Grigori Rasputin, the “Mad Monk,” has had his name or his story make pop culture appearances everywhere from an animated movie called Anastasia to a popular song called “Rasputin” by Boney M.
Surprisingly little is known about him, considering he became such a famous (or infamous) figure in Russia during Tsar Nicholas II’s reign. Conflicting accounts and memoirs are accounted to everything from his childhood to his death. He was born a peasant, and following the deaths of two of his siblings and penance for theft, turned him to a religious life, specifically one of Eastern Orthodoxy.
As a travelling mystic and due to his introduction by Montenegrin princesses Milica and Anastasia (not to be confused with Anastasia of the Russian Romanov family), the tsarina Alexandra took an interest in Rasputin and his supposed ability to heal her hemophiliac son, Alexei.
Mystics such as Rasputin were expected to heal through prayer, and in a hotly contested issue, Alexei indeed felt better and recovered from a painful physical injury the day after Rasputin’s visit. Some suggest the man used hypnosis, which has been known to distract patients from pain, while others suggest leeches. In fact, letters of Rasputin’s do demonstrate a basic knowledge of bedside manner such as when to simply let Alexei rest.
Tsarina Alexandra was heavily influenced by Rasputin, who she thought of as a holy man of God, and he thus became quite close to the political dealings of the tsar. His personal image was low amongst money for his alcoholism and sexual promiscuity. Tsar Nicholas II, fearing scandal, had Rasputin investigated, but Nicholas II ended up not eradicating the man and instead firing his minister of interior for insufficient press censorship.
At Rasputin’s suggestion, Nicholas II became more involved in World War I and took charge. He moved to the front lines and left his wife in charge at the capital, and by extension Rasputin saw a certain amount of power over Russia. He convinced Tsarina Alexandra to help put some of his friends in high positions, and appeared to support Russia’s withdrawal from World War I (with what might have merely been concern over the number of casualties.) But the people, outraged at Rasputin’s influence and supposedly immoral ways as well as suspecting the German born Alexandra of being a spy wished to get rid of Rasputin.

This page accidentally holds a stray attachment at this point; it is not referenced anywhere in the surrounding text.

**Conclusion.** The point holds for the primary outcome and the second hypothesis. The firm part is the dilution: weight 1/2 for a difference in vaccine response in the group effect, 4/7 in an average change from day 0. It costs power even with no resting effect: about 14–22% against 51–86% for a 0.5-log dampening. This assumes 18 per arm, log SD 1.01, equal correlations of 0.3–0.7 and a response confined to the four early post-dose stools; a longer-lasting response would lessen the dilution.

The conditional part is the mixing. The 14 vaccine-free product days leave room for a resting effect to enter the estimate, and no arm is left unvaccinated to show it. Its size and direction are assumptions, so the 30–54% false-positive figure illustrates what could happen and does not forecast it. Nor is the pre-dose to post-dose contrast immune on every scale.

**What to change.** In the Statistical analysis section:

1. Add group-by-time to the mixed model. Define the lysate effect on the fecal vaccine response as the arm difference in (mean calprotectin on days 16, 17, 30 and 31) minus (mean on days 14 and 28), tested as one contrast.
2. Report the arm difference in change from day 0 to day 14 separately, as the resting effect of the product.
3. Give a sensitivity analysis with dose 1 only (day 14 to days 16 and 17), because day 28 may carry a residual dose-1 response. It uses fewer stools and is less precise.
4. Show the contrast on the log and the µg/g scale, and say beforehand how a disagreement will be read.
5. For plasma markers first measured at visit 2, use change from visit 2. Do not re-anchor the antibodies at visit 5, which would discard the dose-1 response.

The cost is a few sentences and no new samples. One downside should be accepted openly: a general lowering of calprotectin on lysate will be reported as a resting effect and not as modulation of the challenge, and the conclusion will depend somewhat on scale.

But perhaps the most contested part of Rasputin’s life was his death. In 1914, he survived a stabbing assassination attempt. In 1916, his real death came at the hands of Prince Felix Yusupov and a group of other nobles. The legend that survives to this day first claims that the nobles called him out and served him cake and wine laced with cyanide, enough to kill 5 men, but Rasputin appeared unaffected. Rasputin’s daughter and some modern historians deny this, the former claiming Rasputin avoided sugar and that she doubted he had ever been poisoned, and the latter claiming no poison was found in his system. However, the assassins’ accounts, a theory of Rasputin building immunity to poison, and the initial autopsy suggest that Rasputin did ingest cyanide. Attempting to finish the job, Yusupov shot Rasputin with a revolver and the group left. However, Yusupov supposedly returned to retrieve a jacket and was lunged at by the bleeding Rasputin. Rasputin was shot thrice more, and still breathing, was thrown into the half-frozen Neva River. The autopsy suggests he died by drowning and the water in his lungs suggests he was still alive when thrown in the water.
The man’s life is something of an enigma, but he found many enemies in those who thought him immoral and he enjoyed a lofty position in the Romanov’s rule during the time of his employment by Tsarina Alexandra. However this man lived and died, he will be remembered for a long time yet.
Sources: Wikipedia, History 1900s, Alexander Palace.org, First World War.com